Innovations and drive mark an evolving industry
Competition in the commercial and industrial transportation realm in Canada is more fierce than ever thanks to technology that allows newcomers to the brokerage business to have access to a vast network of shippers and, of course, a growing number of clients demanding fast delivery with comprehensive and transparent tracking.
Only one thing is certain in this tumultuous environment: carriers and brokers with the best rates and service will grow quickly and dominate regional markets.
C&D Logistics is a prime example of a brokerage that began in 1999 as a home-based business that moved LTL (less than load) and full-load freight by rail and road, and it has rapidly grown to specialize in the movement of all types of freight on all types of equipment throughout North America and abroad.
Co-founder Dana Matheson says: “We obviously don’t have a problem with businesses that start in one’s own home, but there are so many people today literally working out of their bedrooms who aren’t insured and are not able to handle the complexities of transportation, so clients have to be aware of who they are dealing with.”
In addition to Matheson being in the transportation game for close to 20 years, his father and co-founder Bruce Matheson, who retired in 2005, had been working in the field since the mid 1960s. “That acumen makes all the difference,” says Dana. “We know who the reliable shippers are, and because we’ve been doing business with them for decades we offer grandfathered pricing from relationships built well over 20 years ago.”
Concurrent with the years of experience has been the informed evolution of operations. To provide such a wide scope of shipping services, C&D has grown to include fully staffed departments such as logistics, international freight, special projects, and much more.
In addition, C&D is internationally certified; this combined with other attributes has resulted in the company in 2016 achieving a completion rate of 5,000 customers
and 100,000 shipments.
Willson focuses on service
Since 1918, Willson International has simplified North American and international trade with client-focused customs brokerage and logistics solutions. It has service locations at major gateways along the Canada-U.S. border, in addition to trusted logistics partners around the world.iStock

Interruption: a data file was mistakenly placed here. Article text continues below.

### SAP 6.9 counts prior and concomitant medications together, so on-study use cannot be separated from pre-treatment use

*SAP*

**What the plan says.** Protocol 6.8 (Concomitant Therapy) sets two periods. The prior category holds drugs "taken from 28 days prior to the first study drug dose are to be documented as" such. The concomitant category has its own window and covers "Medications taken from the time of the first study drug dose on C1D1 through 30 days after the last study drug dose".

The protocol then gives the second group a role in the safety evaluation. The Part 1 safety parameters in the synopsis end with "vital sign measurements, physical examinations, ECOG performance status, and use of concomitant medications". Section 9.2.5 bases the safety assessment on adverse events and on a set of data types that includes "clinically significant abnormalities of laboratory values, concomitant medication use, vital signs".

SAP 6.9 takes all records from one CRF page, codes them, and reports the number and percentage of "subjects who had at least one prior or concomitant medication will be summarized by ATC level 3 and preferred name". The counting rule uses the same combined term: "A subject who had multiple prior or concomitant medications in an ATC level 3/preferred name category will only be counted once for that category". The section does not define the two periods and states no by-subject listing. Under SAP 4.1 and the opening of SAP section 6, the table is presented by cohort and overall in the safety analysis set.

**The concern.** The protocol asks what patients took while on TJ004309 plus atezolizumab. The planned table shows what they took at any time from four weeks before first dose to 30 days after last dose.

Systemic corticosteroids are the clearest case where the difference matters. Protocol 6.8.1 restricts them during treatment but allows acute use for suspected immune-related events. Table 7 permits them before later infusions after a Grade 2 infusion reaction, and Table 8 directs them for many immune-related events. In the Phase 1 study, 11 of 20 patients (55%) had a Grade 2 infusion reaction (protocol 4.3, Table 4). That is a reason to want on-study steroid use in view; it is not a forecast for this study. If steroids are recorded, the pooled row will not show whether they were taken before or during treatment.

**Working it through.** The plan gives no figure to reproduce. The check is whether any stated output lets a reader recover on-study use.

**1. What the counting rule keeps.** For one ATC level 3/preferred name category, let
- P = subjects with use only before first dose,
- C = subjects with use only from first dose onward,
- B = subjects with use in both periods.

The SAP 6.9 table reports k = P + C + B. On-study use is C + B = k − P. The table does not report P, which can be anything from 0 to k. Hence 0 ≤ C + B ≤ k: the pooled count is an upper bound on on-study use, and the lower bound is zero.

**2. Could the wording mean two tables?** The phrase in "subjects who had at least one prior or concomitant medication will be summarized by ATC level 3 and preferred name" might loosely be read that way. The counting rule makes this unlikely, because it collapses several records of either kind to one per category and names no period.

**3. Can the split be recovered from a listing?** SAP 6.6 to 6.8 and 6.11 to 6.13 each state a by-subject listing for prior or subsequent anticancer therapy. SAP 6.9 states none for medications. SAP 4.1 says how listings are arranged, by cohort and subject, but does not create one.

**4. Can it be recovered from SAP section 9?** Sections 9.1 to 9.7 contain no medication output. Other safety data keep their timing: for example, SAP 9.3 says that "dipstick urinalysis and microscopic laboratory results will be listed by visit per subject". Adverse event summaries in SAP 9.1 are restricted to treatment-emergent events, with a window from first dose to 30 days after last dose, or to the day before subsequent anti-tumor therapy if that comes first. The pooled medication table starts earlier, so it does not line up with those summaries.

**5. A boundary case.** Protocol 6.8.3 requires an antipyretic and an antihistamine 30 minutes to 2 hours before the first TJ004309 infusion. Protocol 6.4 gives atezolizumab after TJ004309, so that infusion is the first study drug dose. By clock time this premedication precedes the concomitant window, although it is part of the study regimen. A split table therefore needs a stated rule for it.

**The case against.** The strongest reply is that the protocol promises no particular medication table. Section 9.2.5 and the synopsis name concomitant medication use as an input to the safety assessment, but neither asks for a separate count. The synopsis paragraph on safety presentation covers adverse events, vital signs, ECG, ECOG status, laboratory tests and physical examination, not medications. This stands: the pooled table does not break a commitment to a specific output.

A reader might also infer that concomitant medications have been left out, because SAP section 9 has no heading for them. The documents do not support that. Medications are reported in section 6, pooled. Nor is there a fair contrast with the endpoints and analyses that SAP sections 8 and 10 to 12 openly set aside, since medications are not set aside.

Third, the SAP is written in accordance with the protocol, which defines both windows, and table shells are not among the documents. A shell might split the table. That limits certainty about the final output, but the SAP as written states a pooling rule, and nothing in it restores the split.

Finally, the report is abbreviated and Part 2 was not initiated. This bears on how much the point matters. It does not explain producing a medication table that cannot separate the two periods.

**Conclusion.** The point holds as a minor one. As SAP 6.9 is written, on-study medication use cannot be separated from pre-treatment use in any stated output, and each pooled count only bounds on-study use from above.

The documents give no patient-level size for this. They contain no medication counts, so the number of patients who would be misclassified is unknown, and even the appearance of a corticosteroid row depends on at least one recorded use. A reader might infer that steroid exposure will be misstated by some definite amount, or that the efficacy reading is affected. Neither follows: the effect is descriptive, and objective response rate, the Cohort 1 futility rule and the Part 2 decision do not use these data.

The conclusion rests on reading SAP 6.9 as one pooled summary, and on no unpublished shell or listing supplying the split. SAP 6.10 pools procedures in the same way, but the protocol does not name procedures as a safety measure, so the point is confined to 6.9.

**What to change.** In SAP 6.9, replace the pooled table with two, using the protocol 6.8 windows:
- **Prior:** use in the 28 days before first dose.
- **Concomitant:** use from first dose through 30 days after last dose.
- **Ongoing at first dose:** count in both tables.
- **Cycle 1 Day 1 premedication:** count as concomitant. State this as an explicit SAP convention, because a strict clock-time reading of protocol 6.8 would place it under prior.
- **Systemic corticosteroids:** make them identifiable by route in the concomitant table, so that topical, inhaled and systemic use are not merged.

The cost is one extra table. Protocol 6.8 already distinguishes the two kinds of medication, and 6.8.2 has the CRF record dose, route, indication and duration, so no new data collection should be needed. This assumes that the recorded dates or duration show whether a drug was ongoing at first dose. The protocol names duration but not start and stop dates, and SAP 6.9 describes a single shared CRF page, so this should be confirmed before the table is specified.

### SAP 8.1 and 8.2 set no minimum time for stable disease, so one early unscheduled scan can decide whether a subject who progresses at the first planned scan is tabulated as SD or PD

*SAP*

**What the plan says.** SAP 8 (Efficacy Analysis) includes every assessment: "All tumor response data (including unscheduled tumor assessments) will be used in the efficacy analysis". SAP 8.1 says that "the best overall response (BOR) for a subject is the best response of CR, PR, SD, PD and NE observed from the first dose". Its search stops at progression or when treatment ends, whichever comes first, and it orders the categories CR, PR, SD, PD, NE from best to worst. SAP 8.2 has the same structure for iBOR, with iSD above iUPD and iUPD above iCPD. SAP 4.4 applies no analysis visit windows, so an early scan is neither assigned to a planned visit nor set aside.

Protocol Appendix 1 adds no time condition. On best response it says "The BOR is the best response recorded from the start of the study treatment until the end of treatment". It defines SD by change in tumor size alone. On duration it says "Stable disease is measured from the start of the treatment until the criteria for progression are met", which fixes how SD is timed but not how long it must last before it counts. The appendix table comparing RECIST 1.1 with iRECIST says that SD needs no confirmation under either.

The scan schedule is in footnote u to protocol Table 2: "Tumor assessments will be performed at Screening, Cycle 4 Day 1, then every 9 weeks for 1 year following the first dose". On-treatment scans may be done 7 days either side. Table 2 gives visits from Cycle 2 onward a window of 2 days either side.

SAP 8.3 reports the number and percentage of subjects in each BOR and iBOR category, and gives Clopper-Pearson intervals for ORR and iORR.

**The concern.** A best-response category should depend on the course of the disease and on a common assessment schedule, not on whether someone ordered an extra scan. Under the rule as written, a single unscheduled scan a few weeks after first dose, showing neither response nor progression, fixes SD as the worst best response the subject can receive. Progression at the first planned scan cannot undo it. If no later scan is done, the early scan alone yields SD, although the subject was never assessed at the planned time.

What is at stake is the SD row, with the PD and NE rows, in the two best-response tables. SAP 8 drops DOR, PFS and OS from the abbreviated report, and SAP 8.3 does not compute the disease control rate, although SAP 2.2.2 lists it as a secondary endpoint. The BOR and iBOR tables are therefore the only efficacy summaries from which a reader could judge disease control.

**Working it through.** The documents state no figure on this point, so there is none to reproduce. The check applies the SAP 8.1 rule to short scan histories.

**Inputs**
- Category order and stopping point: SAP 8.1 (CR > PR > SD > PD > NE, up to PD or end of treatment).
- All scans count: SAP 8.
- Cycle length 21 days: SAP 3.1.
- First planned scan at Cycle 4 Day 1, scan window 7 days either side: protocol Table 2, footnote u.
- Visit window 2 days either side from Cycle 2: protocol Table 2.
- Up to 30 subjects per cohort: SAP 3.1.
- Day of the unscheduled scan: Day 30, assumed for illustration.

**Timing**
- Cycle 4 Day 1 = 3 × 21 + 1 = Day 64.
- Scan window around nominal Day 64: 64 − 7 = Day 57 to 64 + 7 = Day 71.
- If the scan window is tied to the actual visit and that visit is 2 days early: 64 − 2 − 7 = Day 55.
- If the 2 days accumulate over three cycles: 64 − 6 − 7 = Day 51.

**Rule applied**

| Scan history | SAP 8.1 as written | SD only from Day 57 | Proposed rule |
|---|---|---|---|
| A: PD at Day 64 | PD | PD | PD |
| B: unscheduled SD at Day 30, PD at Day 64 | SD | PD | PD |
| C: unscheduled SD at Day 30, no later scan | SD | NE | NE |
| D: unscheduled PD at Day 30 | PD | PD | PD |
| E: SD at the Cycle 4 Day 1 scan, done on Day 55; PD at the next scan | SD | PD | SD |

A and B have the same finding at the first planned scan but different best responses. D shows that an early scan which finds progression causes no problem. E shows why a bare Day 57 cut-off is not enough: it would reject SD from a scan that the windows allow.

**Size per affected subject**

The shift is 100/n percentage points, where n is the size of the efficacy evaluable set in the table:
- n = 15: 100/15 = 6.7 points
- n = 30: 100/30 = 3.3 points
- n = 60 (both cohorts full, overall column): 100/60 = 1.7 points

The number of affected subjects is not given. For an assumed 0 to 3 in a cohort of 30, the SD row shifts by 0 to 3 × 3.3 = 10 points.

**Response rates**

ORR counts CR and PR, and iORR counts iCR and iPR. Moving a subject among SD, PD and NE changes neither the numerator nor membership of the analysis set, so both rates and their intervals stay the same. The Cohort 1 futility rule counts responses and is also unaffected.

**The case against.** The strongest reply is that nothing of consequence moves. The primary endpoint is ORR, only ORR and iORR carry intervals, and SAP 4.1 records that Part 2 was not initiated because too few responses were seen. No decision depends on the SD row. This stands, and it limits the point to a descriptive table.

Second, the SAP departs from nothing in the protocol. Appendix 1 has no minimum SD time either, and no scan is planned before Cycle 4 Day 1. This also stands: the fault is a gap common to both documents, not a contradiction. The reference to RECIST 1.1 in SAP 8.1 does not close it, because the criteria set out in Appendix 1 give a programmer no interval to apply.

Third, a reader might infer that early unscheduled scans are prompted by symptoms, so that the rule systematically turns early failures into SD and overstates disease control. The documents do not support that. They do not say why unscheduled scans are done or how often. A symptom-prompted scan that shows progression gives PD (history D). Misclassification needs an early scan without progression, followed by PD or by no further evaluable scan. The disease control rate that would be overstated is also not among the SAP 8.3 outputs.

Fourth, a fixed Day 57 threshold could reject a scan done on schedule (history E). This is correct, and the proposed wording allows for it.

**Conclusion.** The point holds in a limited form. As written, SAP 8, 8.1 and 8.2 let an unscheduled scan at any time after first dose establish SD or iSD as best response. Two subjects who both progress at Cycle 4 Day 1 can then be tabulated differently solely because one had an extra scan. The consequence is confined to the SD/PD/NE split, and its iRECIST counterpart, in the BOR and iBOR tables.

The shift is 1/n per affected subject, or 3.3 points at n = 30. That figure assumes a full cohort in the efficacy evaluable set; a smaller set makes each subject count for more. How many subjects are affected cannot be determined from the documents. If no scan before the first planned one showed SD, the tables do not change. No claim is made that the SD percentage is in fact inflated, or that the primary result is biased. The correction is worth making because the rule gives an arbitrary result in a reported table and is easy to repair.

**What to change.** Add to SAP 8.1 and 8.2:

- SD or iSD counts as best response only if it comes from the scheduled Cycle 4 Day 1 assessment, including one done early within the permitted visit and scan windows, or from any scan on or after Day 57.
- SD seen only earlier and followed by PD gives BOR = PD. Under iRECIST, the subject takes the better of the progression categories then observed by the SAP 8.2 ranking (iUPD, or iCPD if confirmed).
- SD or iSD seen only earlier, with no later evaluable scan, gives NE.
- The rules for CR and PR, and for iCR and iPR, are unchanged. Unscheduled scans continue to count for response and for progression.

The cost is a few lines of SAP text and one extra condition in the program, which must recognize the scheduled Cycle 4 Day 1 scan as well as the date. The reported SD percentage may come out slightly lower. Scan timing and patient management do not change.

Willson’s competitive advantage derives from not only being a transportation logistics specialist, but also a customs broker.
“This results in a much quicker sharing of information than you find in the standard transportation business model, as well as the clear lines of communication that clients require as they seek transparency in all business dealings,” says Michael Chisholm, Willson’s vice-president and general manager, logistics.
The combination of customs and logistics solutions enables Willson to navigate processes and regulations to identify the best options that meet the needs of importers and exporters.
This—along with Willson’s state-of-the-art technology that facilitates real-time information, web portals, customized solutions, and thoroughly trained client service specialists—has made it the go-to company for the food, steel, produce, floral, and automotive sectors.
“Willson entered the B.C. market in June 2015 and our growth has been so strong that we now have seven staff and, in addition to our Richmond office, this month we are opening a second office in Surrey,” he says.
Chisholm, who guarantees that clients can directly access staff to inquire about shipments or make last-minute changes, says: “We operate at a time when intense competition compels many carriers to knock down their rates to get business and clients, in turn, wind up spending more money in their quest to get the lowest rates. By contrast, we focus on customers who want an additional level of service, nationally, internationally and cross-border.”
Cargo increases at Air Canada
Air Canada Cargo makes a significant impact in the cargo transportation sector across Canada and around the globe. It provides air-freight solutions for its customers to more than 200 online or direct destinations, and more than 450 through interline partnerships and scheduled trucking. With specialized solutions tailored to meet their customers’ needs, it not only handles dry cargo, but highly valuable goods, pharmaceuticals, foodstuffs, emergency medical supplies, dangerous goods and animals.